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UNDERNEWS

Undernews is the online report of the Progressive Review, edited by Sam Smith, who covered Washington during all or part of ten of America's presidencies and who has edited alternative journals since 1964. The Review, which has been on the web since 1995, is now published from Freeport, Maine. We get over 5 million article visits a year. See prorev.com for full contents of our site

January 27, 2010

AT LEAST HEALTHCARE'S NOT AN ISSUE IN ALABAMA

Alabama Live - Republican gubernatorial candidate Bradley Byrne said this week he believes that "every word is true" in the Bible, and that his position was misrepresented in a recent article by the Press-Register.

"I believe that the Bible is the word of God," Byrne said Thursday. "That's my faith."

Byrne said he wanted to clarify comments made in a Nov. 16 article in the Press-Register regarding the religious views of the candidates. In that story, Byrne said that some parts of the Bible were not meant to be taken literally.

"I think there are parts of the Bible that are meant to be literally true and parts that are not," said Byrne, a viewpoint he stated twice during a Nov. 10 interview with the newspaper.

The telephone interview was conducted after the newspaper sent each of the candidates a questionnaire seeking "yes" or "no" answers to a set of queries about their positions on religious and social issues.

Byrne did not check either "yes" or "no" in response to the question "Do you believe that the Bible is literally true?" Instead, he said in an email that neither answer represented his belief. Reporter George Altman, who conducted the survey, said Byrne told him that "getting caught up in that whole question misses the bigger point."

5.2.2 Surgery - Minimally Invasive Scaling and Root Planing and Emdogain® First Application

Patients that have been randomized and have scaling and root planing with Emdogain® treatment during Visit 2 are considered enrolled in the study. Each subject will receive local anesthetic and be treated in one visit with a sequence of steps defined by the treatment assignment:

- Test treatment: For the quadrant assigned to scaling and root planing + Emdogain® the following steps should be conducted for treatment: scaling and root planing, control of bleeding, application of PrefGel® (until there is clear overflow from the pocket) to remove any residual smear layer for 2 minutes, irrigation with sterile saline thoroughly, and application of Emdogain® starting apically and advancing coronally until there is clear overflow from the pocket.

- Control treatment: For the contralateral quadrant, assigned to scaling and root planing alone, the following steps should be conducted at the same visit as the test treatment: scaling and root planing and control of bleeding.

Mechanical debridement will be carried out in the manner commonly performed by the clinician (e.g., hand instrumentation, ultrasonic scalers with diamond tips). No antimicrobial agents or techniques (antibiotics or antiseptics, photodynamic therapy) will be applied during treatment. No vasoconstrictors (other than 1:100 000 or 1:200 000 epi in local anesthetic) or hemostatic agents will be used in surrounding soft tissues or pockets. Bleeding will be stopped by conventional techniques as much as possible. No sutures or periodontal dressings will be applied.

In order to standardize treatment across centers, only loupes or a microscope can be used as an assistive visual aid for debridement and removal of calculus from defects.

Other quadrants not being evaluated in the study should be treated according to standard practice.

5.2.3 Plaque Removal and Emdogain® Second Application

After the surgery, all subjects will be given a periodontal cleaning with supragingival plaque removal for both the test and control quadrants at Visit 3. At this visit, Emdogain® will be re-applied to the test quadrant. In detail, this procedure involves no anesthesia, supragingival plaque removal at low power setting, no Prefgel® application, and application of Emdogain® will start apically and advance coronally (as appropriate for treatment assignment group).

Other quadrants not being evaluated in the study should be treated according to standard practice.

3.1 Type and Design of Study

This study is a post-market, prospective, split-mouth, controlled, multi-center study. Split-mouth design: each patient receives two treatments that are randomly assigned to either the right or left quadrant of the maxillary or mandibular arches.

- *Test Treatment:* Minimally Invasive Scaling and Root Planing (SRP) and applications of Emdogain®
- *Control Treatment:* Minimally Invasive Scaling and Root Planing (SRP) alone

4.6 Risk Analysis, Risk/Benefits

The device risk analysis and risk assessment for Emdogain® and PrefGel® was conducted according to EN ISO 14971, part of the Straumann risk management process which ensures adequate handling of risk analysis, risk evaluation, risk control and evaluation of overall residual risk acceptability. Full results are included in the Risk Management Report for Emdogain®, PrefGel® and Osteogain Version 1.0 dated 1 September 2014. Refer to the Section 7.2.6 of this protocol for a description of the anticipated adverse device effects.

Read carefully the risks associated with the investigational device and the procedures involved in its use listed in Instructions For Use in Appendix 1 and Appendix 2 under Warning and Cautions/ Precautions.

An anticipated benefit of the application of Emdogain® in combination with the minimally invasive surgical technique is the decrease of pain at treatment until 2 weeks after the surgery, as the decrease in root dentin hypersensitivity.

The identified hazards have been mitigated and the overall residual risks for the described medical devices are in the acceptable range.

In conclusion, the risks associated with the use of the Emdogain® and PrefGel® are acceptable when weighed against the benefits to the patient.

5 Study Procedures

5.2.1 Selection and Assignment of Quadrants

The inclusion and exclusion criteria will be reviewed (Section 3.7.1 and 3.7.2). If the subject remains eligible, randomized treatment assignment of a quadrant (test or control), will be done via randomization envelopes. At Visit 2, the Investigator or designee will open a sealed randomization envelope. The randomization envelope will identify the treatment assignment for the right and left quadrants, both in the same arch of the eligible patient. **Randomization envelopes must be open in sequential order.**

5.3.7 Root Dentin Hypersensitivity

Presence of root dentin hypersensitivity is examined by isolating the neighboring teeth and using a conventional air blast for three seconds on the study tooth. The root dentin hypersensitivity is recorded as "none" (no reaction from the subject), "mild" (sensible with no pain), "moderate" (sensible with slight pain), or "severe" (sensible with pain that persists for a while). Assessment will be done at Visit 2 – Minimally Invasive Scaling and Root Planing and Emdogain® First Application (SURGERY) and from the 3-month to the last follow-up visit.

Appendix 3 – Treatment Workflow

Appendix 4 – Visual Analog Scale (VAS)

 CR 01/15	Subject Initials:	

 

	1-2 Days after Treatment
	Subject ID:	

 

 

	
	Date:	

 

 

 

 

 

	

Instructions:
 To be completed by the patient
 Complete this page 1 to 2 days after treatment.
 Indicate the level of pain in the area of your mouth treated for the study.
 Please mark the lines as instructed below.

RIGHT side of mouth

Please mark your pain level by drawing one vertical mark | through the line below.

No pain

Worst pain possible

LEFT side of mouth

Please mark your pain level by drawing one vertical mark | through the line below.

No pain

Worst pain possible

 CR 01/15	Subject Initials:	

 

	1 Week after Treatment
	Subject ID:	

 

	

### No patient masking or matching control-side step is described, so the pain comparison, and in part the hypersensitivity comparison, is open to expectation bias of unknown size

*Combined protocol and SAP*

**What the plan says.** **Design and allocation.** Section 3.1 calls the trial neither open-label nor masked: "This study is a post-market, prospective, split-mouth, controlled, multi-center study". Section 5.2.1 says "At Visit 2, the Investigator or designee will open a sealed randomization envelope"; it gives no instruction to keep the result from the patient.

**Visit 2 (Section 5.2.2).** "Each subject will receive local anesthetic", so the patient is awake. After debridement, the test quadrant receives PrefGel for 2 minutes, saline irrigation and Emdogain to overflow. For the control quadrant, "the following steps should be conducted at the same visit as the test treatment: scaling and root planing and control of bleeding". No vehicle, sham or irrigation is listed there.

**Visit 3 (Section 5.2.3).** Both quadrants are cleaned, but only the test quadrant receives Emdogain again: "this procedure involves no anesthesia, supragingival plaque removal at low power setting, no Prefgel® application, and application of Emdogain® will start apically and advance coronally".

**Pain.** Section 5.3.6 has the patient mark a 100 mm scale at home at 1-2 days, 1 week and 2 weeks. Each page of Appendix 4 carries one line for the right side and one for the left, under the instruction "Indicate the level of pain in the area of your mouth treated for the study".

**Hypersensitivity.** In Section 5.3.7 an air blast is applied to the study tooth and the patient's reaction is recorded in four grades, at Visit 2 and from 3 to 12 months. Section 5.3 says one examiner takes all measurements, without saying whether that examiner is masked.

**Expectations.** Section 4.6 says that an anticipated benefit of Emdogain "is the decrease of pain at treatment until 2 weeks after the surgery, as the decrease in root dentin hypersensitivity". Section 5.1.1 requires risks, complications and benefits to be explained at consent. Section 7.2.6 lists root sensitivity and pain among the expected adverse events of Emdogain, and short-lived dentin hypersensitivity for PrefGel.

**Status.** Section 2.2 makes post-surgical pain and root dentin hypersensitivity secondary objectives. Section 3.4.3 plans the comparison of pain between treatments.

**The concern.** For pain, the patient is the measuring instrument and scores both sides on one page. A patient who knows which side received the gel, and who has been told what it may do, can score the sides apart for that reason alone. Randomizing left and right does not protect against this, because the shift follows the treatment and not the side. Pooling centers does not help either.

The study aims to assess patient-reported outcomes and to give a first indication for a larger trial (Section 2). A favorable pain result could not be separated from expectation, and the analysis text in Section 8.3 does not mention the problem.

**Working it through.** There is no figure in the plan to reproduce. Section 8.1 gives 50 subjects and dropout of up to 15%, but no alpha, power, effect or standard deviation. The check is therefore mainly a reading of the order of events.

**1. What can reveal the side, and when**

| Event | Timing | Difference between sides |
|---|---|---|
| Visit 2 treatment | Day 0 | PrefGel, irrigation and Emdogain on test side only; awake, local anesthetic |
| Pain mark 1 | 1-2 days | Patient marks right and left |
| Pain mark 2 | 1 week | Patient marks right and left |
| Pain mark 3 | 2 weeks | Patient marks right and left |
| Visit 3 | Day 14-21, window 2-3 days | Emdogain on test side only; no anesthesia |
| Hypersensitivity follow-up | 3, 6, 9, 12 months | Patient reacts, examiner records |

Byrne's response stood out among the GOP candidates for its ambiguity. Others were more definitive.

"I believe in the literal interpretation, that the holy Bible is the inspired word of God. Period," said Republican candidate Tim James of Greenville.

Democratic candidate Ron Sparks declined to answer the questionnaire, and Democrat Artur Davis responded with an email statement.

"I am a Christian who believes that the Bible is divinely inspired," Davis said.

Byrne told the Press-Register later Thursday that its quote was accurate but that its Nov. 16 story lacked context and thus gave an incorrect presentation of his views.

"(The Bible) is all true, but clearly there were times when Jesus was speaking figuratively. Truly, but figuratively," he said by phone from Cullman. "For instance, when he said, 'I am the vine,' he didn't mean he was a living plant."

Press-Register Editor Mike Marshall said that the newspaper stood by its reporting.


2 Comments:

Anonymous robbie said...

Perhaps Byrne could explain Deuteronomy 21:18-21

January 27, 2010 5:44 PM  
Anonymous Yes Jesus loves me (preferably by John Fahey) said...

I believe that Bradley Byrne and Pat Robertson and Billy Graham and the so-called pope would not know Jesus Christ or his intent if they met him face to face in the fucking street. That's my sincere belief. By their works ye shall know them.

January 27, 2010 7:58 PM  

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